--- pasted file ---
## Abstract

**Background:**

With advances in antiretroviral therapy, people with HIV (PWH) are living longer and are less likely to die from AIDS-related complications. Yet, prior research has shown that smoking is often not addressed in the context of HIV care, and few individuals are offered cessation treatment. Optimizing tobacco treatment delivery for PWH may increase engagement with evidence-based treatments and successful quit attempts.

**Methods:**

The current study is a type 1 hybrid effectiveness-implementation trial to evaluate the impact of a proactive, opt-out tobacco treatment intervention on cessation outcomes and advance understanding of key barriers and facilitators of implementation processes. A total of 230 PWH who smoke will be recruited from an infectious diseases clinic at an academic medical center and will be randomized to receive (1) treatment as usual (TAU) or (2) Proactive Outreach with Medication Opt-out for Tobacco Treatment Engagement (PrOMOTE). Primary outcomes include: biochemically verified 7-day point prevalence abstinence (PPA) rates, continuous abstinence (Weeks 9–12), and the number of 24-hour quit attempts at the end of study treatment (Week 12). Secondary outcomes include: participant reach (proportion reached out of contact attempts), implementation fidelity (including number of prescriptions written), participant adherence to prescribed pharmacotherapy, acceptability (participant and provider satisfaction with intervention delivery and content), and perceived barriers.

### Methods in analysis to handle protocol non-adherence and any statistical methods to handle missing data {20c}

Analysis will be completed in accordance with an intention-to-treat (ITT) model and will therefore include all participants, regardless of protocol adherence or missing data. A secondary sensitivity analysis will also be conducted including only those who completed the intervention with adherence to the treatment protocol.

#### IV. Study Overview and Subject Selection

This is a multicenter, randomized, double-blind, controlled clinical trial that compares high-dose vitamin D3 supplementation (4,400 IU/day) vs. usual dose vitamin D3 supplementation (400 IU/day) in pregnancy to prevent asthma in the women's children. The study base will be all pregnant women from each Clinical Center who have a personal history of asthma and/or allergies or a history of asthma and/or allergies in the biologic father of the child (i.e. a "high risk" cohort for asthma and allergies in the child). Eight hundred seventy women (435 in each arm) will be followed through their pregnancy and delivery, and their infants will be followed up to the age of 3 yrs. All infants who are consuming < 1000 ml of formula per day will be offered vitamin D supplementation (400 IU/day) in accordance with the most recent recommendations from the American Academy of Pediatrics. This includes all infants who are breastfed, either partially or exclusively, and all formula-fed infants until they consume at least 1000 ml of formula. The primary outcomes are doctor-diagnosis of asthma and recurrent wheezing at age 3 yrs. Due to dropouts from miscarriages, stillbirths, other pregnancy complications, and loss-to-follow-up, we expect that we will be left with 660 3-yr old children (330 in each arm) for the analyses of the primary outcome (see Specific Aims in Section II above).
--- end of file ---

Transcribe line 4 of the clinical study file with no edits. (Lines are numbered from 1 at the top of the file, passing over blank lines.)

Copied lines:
**Methods:**